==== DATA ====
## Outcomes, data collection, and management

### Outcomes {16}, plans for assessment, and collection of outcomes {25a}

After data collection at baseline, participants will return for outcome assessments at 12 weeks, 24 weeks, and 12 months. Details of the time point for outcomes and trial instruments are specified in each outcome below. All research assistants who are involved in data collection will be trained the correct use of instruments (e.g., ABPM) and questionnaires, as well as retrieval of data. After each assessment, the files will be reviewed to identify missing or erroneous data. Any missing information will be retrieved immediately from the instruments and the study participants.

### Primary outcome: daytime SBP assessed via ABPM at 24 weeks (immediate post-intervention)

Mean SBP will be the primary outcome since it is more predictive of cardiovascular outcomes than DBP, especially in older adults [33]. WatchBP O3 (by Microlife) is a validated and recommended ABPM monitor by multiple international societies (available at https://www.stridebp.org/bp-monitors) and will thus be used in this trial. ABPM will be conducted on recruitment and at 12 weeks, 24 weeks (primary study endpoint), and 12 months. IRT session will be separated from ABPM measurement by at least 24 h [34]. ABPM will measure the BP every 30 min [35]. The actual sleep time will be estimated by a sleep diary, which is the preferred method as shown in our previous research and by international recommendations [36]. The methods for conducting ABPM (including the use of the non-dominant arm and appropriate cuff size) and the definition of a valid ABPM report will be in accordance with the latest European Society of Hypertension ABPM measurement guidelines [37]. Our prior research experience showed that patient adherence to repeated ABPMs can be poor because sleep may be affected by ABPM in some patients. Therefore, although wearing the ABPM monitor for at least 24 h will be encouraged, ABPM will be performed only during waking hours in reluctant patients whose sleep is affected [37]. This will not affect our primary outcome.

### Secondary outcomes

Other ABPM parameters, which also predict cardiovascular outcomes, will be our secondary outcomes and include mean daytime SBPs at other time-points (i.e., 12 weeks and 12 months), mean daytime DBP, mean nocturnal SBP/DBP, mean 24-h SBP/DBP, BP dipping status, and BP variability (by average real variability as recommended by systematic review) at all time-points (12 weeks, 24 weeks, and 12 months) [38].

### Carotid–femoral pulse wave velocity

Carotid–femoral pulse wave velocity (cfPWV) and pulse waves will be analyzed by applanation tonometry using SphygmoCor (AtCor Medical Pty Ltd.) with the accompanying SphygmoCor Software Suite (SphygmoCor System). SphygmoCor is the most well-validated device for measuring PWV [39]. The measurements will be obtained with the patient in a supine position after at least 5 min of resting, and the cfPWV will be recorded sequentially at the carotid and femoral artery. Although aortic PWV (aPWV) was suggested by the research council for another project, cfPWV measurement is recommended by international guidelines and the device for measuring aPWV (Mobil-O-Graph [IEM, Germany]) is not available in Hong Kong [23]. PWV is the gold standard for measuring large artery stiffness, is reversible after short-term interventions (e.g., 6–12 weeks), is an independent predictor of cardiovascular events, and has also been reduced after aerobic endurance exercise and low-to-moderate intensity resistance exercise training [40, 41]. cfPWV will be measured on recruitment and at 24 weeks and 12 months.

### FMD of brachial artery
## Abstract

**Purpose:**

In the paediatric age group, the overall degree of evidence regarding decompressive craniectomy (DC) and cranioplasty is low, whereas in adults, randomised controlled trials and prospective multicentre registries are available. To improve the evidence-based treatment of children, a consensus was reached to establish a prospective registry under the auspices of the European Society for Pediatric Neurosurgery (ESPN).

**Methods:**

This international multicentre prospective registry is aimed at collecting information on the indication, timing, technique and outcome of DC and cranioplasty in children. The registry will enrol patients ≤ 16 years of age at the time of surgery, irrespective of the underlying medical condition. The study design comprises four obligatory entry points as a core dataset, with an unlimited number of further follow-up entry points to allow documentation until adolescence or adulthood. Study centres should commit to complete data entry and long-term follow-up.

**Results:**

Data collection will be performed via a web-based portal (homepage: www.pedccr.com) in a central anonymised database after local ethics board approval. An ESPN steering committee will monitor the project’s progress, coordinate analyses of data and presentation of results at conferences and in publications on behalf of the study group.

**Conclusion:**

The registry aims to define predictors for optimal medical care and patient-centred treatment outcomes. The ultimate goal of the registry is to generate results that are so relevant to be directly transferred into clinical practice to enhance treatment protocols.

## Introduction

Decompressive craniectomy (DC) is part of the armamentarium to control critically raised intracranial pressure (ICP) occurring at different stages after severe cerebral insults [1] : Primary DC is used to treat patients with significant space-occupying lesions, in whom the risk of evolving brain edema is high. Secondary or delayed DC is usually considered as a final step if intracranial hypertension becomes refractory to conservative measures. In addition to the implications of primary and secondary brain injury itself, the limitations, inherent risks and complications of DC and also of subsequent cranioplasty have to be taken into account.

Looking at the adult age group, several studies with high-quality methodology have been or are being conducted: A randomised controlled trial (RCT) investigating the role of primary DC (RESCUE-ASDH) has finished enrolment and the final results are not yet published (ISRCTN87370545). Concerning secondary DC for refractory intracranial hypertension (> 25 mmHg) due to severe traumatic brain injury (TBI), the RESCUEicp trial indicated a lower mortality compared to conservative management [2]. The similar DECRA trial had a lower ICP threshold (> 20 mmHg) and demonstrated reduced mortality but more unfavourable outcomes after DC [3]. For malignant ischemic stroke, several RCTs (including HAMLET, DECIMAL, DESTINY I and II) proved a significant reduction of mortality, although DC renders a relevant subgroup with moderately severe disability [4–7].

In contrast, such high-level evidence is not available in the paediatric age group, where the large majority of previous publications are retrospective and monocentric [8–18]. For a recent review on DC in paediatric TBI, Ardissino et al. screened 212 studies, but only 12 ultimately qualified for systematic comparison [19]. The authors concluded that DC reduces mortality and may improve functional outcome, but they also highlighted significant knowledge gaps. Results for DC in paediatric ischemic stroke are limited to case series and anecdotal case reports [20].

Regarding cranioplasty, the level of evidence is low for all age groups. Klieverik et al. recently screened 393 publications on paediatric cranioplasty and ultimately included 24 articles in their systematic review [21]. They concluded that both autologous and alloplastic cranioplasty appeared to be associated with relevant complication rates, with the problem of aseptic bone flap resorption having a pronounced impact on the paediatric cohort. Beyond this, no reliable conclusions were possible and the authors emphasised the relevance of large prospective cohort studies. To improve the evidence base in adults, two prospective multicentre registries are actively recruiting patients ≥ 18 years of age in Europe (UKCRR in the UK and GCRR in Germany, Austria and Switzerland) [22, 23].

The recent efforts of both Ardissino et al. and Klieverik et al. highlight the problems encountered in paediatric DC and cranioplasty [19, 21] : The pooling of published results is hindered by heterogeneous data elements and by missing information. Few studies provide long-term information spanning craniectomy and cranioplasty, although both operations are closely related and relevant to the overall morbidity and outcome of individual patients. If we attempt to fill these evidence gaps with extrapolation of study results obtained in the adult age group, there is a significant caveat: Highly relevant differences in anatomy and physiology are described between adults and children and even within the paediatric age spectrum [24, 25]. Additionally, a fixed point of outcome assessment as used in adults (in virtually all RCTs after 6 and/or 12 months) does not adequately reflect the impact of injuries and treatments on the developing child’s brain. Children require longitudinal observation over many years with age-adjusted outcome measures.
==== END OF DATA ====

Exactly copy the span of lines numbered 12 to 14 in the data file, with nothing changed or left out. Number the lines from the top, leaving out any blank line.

**Purpose:**

In the paediatric age group, the overall degree of evidence regarding decompressive craniectomy (DC) and cranioplasty is low, whereas in adults, randomised controlled trials and prospective multicentre registries are available. To improve the evidence-based treatment of children, a consensus was reached to establish a prospective registry under the auspices of the European Society for Pediatric Neurosurgery (ESPN).

**Methods:**